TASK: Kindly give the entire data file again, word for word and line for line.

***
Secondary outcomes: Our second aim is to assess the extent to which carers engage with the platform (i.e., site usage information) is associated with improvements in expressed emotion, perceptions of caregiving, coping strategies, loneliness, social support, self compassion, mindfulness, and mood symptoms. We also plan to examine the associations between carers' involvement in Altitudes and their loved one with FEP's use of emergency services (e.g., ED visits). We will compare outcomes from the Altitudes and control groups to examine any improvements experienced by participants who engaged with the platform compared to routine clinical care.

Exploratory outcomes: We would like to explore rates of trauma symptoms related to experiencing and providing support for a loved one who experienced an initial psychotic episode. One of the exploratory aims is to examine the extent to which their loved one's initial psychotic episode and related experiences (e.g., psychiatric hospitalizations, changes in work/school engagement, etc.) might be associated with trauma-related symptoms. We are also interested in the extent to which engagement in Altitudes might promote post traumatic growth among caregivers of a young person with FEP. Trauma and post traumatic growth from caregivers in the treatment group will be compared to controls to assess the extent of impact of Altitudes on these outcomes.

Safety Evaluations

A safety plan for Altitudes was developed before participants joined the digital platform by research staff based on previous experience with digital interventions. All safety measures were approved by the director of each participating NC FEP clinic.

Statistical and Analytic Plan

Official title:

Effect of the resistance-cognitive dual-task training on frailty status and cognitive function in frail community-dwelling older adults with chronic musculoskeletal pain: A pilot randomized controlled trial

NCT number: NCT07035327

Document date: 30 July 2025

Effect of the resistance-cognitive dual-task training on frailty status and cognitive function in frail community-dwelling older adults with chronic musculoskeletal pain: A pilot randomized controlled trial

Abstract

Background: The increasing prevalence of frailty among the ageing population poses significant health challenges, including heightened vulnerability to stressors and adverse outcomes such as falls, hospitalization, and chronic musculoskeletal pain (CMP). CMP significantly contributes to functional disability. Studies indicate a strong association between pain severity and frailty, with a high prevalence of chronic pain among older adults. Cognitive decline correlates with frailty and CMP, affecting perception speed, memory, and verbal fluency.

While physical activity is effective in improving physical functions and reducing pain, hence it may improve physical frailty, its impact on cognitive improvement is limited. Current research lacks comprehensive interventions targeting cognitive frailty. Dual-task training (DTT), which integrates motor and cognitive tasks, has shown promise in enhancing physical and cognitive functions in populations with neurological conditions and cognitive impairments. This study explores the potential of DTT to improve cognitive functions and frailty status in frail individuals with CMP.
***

Secondary outcomes: Our second aim is to assess the extent to which carers engage with the platform (i.e., site usage information) is associated with improvements in expressed emotion, perceptions of caregiving, coping strategies, loneliness, social support, self compassion, mindfulness, and mood symptoms. We also plan to examine the associations between carers' involvement in Altitudes and their loved one with FEP's use of emergency services (e.g., ED visits). We will compare outcomes from the Altitudes and control groups to examine any improvements experienced by participants who engaged with the platform compared to routine clinical care.

Exploratory outcomes: We would like to explore rates of trauma symptoms related to experiencing and providing support for a loved one who experienced an initial psychotic episode. One of the exploratory aims is to examine the extent to which their loved one's initial psychotic episode and related experiences (e.g., psychiatric hospitalizations, changes in work/school engagement, etc.) might be associated with trauma-related symptoms. We are also interested in the extent to which engagement in Altitudes might promote post traumatic growth among caregivers of a young person with FEP. Trauma and post traumatic growth from caregivers in the treatment group will be compared to controls to assess the extent of impact of Altitudes on these outcomes.

Safety Evaluations

A safety plan for Altitudes was developed before participants joined the digital platform by research staff based on previous experience with digital interventions. All safety measures were approved by the director of each participating NC FEP clinic.

Statistical and Analytic Plan

Official title:

Effect of the resistance-cognitive dual-task training on frailty status and cognitive function in frail community-dwelling older adults with chronic musculoskeletal pain: A pilot randomized controlled trial

NCT number: NCT07035327

Document date: 30 July 2025

Effect of the resistance-cognitive dual-task training on frailty status and cognitive function in frail community-dwelling older adults with chronic musculoskeletal pain: A pilot randomized controlled trial

Abstract

Background: The increasing prevalence of frailty among the ageing population poses significant health challenges, including heightened vulnerability to stressors and adverse outcomes such as falls, hospitalization, and chronic musculoskeletal pain (CMP). CMP significantly contributes to functional disability. Studies indicate a strong association between pain severity and frailty, with a high prevalence of chronic pain among older adults. Cognitive decline correlates with frailty and CMP, affecting perception speed, memory, and verbal fluency.

While physical activity is effective in improving physical functions and reducing pain, hence it may improve physical frailty, its impact on cognitive improvement is limited. Current research lacks comprehensive interventions targeting cognitive frailty. Dual-task training (DTT), which integrates motor and cognitive tasks, has shown promise in enhancing physical and cognitive functions in populations with neurological conditions and cognitive impairments. This study explores the potential of DTT to improve cognitive functions and frailty status in frail individuals with CMP.